This month, two Indian magazines carried front-page stories reflecting the morale of the country’s army and paramilitary forces. The statistics are chilling. India loses more soldiers to suicides and fratricide than to terrorists. Around 20 years ago, during a training course as a young officer, an instructor asked us the meaning of “fragging”. Only one out of 70-odd officers knew this American term, which describes soldiers shooting their own superiors during the Vietnam war. Twenty years later, those same officers—now senior commanders in the Indian forces—are facing more damage from within than the conventional war they had trained for.
The force’s track record as an institution, not just in its professional calling, but also in terms of social behaviour and moral righteousness, has given it a well-deserved image, and we should be proud of such an organization. A juggernaut of this size, which serves our democracy in a remarkably non-interfering manner compared with the dominant role that militaries play in many countries of the Indian subcontinent, is a hallmark of our nation. We should be proud of that achievement too.
The manner in which our forces serve as a vibrant example of India’s integration, despite its diversity, is laudable. Boys from the remotest backwaters of Kerala shed their blood in operations alongside Jats from Haryana, Sikhs from Punjab, Rajputs from Rajasthan, led by officers from Orissa—for a singular cause that is India. As a society, we should be proud of that accomplishment as well.
In the same vein, we should also be ashamed when our soldiers resort to ending their lives—lives they had sworn to lay down for us—and citizens dismiss it as an institutional problem.
Soldiering is a high-pressure profession. The physical hardship, abysmal conditions, celibate life and constant fear of death are hard to describe in words and harder still to endure for 20 years.
Consider the job description of a soldier. He has to be physically tough and mentally robust. He has to master complex weapon systems, attain proficiency in unarmed combat, explosives, demolition, construction, navigation, communication, tactics and leadership; be prepared to be thrown into battle without notice or adequate resources, separated from his family for a minimum of nine months a year for up to 20 years, and endure every extreme condition that nature can throw at him, and more. He will have to stay in places unfit for animals, eat food most of us would not touch, and be out patrolling in weather conditions that we see only on TV. He will also have to jump out of aircraft, dive into the sea, and operate behind enemy lines.
During his career, a typical soldier of the army or paramilitary forces will be deployed in the blazing deserts of Rajasthan, fight in sub-zero temperatures on mountainous terrain, battle insurgency in the jungles of the North-East, and fight militants in the valley, with the odd major posting such as in the Indian Peacekeeping Force, Kargil or United Nations operations thrown in. In addition, he will be called in to quell riots, run trains, mount rescue missions, assist during floods, earthquakes, fire and landslides, and pull kids out of boreholes. In short, he will do anything—anything at all—for the society represented by a small flag stitched on his uniform. The question is: what will that society do for him?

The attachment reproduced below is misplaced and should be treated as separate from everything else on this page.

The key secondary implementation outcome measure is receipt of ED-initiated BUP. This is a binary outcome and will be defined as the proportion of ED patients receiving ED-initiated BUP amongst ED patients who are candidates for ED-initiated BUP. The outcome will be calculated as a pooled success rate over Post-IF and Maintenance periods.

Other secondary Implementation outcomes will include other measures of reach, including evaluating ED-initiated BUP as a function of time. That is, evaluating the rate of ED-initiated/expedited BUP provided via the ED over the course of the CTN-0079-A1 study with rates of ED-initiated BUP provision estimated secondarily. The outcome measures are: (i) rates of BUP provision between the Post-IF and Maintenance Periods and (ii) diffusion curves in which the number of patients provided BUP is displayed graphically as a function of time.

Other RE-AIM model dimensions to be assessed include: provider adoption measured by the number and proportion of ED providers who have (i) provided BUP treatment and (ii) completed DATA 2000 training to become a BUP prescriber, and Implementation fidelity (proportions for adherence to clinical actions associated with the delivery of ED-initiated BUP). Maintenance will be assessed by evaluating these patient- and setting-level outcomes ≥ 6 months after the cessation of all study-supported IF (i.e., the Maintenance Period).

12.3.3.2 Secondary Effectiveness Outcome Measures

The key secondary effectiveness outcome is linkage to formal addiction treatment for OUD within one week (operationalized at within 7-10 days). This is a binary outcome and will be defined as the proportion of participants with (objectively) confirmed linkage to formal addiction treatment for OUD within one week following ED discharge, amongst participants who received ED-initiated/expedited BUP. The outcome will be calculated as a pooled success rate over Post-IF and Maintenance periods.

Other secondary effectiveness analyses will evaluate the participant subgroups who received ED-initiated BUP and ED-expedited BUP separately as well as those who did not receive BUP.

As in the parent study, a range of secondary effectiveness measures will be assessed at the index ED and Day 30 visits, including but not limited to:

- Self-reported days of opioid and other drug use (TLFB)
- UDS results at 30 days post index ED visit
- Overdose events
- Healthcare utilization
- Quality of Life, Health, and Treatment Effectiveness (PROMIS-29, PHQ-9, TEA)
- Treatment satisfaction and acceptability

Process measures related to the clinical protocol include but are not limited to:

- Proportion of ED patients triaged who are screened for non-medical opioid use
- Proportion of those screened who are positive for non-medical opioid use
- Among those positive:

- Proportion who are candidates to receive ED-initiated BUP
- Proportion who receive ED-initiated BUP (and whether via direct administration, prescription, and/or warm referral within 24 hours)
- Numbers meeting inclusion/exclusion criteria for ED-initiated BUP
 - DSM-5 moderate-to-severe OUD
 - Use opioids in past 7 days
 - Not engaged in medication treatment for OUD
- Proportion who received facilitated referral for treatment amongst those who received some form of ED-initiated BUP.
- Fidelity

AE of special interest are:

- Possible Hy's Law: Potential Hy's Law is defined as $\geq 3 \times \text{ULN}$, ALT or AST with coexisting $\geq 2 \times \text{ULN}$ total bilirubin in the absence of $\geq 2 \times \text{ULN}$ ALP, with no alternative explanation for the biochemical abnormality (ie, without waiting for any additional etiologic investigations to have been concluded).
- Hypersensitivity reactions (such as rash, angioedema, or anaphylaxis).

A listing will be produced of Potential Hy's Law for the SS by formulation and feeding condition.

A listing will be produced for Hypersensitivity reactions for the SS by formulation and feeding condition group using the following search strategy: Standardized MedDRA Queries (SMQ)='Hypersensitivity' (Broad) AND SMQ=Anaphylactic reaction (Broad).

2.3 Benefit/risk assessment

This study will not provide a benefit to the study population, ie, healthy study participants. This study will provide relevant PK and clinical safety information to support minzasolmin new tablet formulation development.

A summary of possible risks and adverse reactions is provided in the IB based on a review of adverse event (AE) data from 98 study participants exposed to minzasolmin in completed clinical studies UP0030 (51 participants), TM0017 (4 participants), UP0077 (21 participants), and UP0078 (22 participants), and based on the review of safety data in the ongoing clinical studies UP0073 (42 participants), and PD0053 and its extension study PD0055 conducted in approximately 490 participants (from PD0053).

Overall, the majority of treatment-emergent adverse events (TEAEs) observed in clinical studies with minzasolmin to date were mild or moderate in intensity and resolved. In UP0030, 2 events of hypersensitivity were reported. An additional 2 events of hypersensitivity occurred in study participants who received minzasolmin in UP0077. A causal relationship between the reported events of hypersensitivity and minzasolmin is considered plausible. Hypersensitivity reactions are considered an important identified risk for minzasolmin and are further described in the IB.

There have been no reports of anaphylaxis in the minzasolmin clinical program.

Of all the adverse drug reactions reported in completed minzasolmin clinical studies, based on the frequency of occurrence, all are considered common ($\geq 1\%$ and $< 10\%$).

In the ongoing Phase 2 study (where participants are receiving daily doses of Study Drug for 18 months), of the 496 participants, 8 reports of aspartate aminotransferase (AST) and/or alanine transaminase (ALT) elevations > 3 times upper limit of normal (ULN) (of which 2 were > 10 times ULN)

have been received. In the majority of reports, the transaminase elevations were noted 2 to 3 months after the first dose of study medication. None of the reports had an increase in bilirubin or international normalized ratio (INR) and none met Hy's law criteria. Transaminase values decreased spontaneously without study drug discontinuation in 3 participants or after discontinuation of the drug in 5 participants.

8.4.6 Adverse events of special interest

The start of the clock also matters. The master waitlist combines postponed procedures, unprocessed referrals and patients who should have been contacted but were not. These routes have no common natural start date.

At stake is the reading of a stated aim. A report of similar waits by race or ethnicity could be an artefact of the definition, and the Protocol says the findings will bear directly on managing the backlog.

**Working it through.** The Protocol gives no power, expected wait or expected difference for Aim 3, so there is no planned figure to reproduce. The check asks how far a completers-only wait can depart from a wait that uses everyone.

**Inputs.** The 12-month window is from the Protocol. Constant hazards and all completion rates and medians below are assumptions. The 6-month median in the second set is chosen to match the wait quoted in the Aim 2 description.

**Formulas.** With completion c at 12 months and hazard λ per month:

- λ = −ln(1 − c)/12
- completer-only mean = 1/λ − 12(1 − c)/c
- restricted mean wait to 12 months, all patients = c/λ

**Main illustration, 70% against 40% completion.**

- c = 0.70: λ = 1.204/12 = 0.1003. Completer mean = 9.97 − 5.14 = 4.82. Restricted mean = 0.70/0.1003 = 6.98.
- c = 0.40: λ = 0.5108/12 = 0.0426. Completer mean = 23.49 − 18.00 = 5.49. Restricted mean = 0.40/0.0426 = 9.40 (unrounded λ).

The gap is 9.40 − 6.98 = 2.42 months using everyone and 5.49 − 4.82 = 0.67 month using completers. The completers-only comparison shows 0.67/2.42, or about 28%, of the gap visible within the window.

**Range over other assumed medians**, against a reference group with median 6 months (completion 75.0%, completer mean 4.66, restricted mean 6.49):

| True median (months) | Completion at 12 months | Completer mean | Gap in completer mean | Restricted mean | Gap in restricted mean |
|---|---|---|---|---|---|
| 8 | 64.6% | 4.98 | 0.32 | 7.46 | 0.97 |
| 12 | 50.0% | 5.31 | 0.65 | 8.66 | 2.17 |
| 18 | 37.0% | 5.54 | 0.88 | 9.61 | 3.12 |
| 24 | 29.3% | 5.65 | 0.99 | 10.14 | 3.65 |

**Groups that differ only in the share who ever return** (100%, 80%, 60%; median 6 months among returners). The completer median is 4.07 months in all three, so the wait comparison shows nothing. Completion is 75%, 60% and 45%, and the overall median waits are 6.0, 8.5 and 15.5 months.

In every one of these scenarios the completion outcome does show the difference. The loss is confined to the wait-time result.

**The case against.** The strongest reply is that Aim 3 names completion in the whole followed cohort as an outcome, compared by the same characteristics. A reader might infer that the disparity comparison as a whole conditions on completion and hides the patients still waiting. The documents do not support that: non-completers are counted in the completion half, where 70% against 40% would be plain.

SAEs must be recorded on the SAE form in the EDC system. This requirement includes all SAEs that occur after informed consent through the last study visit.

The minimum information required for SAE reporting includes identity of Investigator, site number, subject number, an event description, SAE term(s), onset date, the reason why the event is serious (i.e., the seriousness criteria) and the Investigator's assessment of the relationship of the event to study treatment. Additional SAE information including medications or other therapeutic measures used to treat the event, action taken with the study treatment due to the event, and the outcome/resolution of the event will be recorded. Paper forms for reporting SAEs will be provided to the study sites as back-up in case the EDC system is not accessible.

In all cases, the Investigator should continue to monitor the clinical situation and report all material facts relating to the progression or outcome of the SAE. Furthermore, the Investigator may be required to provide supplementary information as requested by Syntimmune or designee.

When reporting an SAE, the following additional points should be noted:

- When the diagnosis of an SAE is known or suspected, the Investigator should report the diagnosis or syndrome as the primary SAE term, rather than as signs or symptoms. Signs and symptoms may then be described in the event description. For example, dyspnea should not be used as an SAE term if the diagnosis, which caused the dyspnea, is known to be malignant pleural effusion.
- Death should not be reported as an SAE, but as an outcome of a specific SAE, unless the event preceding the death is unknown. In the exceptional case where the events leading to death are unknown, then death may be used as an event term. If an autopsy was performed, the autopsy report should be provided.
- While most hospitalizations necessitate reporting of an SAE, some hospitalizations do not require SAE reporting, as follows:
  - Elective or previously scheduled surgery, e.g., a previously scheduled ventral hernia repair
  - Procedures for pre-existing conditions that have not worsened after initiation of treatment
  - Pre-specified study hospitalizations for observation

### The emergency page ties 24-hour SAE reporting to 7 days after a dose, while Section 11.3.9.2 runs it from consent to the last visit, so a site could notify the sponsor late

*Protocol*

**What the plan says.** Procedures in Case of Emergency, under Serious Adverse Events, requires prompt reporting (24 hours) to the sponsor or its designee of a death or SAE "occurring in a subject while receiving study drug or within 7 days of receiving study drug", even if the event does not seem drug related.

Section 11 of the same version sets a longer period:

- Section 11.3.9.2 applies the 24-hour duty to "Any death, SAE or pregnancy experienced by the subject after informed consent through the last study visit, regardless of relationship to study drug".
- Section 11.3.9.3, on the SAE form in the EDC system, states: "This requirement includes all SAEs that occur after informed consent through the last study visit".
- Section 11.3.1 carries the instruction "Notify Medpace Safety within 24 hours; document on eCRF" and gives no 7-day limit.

The irony is that more soldiers kill themselves in peace postings than while serving in combat zones. And while there are causes for this that the forces have to deal with internally, the one major reason that soldiers are in this state is the apathy of the civil society.
Even those of us who are stationed at permanent locations and have access to resources and contacts know how difficult it is to battle daily issues such as school admissions, registrations, land disputes, court cases, etc. Imagine the life of a soldier who has just a few days in a year to tackle the apathy, corruption, hostility and indifference of a society that expects him to lay down his life for them.
With social structures breaking down in villages, and increasing estrangements, soldiers are finding it hard to manage the domestic front. Constant haranguing from home, beamed real-time in a cellular world, and the frustration of not being able to do anything about it create a pressure-cooker environment in which something is bound to go off. Unfortunately, at times it is the soldier’s service weapon.
While the forces are doing what they can, there is a role that society needs to play as well. Non-governmental organizations and citizen support groups could champion the causes of serving soldiers’ families. Companies or cooperatives could “adopt” districts and help soldiers. Their children’s education could be sponsored, and vocational training and job preferences could be given to wives of serving personnel. There are a multitude of ways in which society can show its concern if it wants to.
The point is—our society has been largely insulated from the dangers lurking on almost all of our borders, as well as internally, because of these security forces. Most Indians don’t have a clue about the realities of war or combat, and they don’t realize their good fortune in not having to face those realities, because someone else is doing it for them. It is time to realize that someone else needs help too.
Contrary to the adage, soldiers don’t march on their stomach; they march on the support of the nation. It is a pity if that nation stands by while a soldier turns a weapon, meant for the enemy, on himself.
Raghu Raman is an expert and a commentator on internal security.
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